In a discussion of Colorado State University students’ understandings of sustainable societies, students emphasized cooperation, collective action, educating young people and promoting sustainable agriculture and trade as essentials.
Although CSU students are not familiar with the definition of climate justice presented by Dr. Heather Hackman at a keynote address Thursday, they do understand that a discussion about such issues needs to be had. CSU students said there are several aspects to the discussion and presented interdisciplinary views on the most important methods of mitigating climate change and promoting social justice.
Hackman founded the Hackman Consulting Group in 2005, and now consults nationally on issues of deep diversity, equity and social justice.
According to the Hackman Consulting Group, “a social justice framework (must) be the guiding lens through which we as a nation and global community address the mitigation and adaptation responses to 21st century climate issues.”
CSU students said they are familiar with the concept of climate change and the need for sustainability, but had not heard of climate justice before and are unfamiliar with Hackman’s argument.
Hackman argues that social justice is the only lens through which we can look to find the answers to such questions as: “What does a sustainable society look like?” “How do we deepen our accountability for what is going on?” and “When we talk about sustainability, what exactly are we trying to sustain?”
John Morris, a senior business marketing and communications major, suggested that cooperation is key within a sustainable society.
“Well, first we’d probably have to all get along and agree on something,” Morris said. “We have so many different regulations for different countries … we can’t even agree on whether climate change exists or not. It’d have to be a global agreement and then work from there.”
Hackman noted that 97 percent of climate scientists agree that climate change exists and is driven by human activity in her address Thursday.
Alison Thomson, a junior economics major, said she is familiar with the concept of climate justice and sees agriculture as a central aspect to creating more sustainable and equitable societies.
“I think a sustainable society would be one where every country is able to, at least for the most part, feed their citizens and conduct trade with countries that have crops that (they) are unable to grow,” Thomson said. “I think that would intersect with the concept of social justice because if every country could sustain their citizens, they would be … more willing and able to solve problems of equality.”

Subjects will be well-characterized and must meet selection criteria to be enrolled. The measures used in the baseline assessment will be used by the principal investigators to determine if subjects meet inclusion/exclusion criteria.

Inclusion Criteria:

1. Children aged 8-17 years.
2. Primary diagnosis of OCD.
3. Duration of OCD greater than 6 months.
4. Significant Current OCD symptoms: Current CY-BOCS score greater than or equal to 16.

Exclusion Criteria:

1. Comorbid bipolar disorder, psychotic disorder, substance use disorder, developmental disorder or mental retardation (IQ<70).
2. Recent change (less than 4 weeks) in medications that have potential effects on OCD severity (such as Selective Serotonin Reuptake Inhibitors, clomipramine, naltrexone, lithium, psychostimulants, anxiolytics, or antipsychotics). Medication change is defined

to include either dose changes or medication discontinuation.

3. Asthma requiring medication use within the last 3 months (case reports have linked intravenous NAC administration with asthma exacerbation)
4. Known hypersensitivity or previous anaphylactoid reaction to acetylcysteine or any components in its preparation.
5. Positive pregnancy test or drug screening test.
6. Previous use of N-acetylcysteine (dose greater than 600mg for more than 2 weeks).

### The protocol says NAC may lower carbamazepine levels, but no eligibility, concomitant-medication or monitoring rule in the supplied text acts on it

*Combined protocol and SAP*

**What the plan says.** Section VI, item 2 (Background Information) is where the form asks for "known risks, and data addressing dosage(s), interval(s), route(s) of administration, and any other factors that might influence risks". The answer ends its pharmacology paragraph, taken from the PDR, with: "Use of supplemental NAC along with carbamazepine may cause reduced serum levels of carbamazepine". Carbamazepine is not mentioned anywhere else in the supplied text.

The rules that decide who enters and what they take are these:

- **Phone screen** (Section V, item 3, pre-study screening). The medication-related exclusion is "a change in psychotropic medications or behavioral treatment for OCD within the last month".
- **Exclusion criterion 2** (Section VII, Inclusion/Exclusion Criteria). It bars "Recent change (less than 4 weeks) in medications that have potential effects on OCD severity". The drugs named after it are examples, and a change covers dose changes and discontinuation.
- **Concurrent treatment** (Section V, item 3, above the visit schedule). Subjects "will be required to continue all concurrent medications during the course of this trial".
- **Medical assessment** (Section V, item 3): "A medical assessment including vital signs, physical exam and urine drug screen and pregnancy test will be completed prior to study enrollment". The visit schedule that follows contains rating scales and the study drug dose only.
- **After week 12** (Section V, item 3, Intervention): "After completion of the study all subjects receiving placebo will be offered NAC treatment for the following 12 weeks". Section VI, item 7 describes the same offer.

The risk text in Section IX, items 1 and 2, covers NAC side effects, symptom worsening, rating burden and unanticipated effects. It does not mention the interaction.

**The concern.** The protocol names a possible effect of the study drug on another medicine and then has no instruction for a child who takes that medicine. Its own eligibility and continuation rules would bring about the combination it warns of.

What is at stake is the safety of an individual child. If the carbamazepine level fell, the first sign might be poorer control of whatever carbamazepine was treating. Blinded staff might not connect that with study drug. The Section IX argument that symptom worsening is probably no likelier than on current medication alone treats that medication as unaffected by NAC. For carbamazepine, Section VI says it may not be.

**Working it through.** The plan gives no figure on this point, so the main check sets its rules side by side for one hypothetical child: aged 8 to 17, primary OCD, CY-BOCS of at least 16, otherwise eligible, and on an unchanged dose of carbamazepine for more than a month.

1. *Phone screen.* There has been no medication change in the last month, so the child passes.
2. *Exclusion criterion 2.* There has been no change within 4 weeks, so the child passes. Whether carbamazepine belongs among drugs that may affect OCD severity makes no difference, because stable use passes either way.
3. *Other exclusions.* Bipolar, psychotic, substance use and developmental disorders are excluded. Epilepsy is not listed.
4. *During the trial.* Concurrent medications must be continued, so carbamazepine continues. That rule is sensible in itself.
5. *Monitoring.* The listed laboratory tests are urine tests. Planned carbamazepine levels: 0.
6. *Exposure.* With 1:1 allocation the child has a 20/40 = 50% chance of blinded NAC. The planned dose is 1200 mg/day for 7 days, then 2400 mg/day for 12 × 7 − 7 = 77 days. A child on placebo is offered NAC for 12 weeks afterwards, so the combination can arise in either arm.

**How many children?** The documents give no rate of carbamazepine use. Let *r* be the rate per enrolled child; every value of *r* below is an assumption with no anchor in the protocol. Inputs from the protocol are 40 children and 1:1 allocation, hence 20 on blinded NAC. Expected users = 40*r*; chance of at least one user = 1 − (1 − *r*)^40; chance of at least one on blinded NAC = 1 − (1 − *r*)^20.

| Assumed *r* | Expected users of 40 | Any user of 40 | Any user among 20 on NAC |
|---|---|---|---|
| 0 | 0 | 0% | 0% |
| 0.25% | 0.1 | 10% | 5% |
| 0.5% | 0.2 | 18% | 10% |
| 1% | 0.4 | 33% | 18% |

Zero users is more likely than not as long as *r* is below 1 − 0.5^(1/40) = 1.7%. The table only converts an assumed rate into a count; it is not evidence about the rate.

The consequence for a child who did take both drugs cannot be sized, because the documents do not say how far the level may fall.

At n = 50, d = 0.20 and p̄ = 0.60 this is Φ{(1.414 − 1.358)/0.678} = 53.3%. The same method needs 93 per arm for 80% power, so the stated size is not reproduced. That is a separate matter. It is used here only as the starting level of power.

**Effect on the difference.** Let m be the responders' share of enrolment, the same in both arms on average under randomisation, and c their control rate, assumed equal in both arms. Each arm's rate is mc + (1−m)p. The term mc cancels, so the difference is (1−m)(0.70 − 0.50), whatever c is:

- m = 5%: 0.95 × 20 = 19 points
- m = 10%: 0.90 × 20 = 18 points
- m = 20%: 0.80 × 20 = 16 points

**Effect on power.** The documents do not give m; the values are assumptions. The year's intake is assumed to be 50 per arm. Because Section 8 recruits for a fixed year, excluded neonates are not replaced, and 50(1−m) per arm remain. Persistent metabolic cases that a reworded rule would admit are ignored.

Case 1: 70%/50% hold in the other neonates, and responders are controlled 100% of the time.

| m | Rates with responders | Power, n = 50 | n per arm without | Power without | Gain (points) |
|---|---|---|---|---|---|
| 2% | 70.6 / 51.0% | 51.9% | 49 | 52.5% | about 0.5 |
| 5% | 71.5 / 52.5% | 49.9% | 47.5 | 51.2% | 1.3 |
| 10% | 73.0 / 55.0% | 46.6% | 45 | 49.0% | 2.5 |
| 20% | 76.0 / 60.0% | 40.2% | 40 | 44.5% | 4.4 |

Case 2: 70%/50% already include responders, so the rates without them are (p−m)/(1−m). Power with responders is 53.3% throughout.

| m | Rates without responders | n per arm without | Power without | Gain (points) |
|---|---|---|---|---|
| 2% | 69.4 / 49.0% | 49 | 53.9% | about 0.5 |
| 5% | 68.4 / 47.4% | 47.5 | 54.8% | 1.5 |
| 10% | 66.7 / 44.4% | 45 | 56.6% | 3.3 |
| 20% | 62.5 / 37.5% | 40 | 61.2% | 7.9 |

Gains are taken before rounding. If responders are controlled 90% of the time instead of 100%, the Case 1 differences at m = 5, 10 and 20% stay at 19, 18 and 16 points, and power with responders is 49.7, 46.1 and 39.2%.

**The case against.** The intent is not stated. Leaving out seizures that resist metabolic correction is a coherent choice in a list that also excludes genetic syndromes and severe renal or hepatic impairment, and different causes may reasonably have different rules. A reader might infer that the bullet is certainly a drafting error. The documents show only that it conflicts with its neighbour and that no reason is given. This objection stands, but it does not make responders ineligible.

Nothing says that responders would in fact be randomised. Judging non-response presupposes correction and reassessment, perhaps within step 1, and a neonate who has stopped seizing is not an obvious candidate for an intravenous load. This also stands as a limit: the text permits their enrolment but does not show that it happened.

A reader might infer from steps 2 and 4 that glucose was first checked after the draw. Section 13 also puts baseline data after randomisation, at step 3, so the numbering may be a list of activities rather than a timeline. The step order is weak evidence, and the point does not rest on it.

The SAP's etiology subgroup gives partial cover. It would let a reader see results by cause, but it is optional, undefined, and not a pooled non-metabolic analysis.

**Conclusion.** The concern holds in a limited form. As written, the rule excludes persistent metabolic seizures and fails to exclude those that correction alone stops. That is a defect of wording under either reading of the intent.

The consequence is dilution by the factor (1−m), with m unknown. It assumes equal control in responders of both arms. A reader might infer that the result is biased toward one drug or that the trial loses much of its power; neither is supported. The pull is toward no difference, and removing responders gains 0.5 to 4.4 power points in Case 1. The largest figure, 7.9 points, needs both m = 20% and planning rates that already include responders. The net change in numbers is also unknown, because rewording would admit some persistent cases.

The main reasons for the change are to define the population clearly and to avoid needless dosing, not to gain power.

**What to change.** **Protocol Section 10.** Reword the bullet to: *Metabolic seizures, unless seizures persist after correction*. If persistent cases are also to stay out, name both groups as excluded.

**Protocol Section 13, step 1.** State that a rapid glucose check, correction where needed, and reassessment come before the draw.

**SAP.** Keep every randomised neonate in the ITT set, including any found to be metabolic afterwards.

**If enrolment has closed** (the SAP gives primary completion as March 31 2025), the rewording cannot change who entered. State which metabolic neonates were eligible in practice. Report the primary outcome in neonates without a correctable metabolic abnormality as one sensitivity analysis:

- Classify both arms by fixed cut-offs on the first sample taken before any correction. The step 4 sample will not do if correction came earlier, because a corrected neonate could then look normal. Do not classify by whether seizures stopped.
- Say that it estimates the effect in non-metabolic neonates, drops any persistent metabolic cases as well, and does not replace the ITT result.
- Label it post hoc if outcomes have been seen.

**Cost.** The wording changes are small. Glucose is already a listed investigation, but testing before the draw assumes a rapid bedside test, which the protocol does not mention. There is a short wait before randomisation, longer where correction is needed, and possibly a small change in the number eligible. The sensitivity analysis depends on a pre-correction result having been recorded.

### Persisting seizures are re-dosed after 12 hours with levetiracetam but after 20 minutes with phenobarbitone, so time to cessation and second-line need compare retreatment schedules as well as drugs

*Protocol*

Hana Durkee, a sophomore human development and family studies major, praised Fort Collins’ sustainability initiatives, deeming the city as an eco-friendly and easy place to get around.
CSU and Fort Collins may be leaders in sustainability, but they must continue to strive for improvement in order to continue to lead, according to Hackman.
Durkee said more needs to be done to educate children about climate and social justice issues.
“I think that educating people when they’re younger (will help us address climate) because I think that you can really impact kids, especially in elementary school, because then they can make a difference when they’re our age or even younger,” Durkee said.
Hackman said educating people of all ages about climate change should be done through actions such as explaining the greenhouse effect.
“Keep it simple – don’t go all Al Gore on people,” Hackman said.
Austin Blaho, a junior mathematics major, emphasized collective action as a method for mitigating climate change and addressing social justice issues.
“A sustainable society … I feel (means) putting the environment in front of ourselves a little bit, and maybe in terms of the way we live not being quite as selfish, (for) the better good for the environment,” Blaho said. “I think the biggest thing with that is to spread the word out there that we need change, and this is going to happen. Try to get everyone on board and whatnot.”
Blaho explained that mathematics could be used to calculate carbon emissions and reduce or eliminate outputs in order to address climate change.
“(We need to) really put it on everyone to know that this isn’t going to happen unless everybody’s 100 percent committed,” Blaho said.
Hackman said social justice is inherently hopeful.
“We can’t have equality until we have equity first,” Hackman said.
Collegian Sustainability Reporter Julia Rentsch can be reached at email@example.com or on Twitter @julia_rentsch.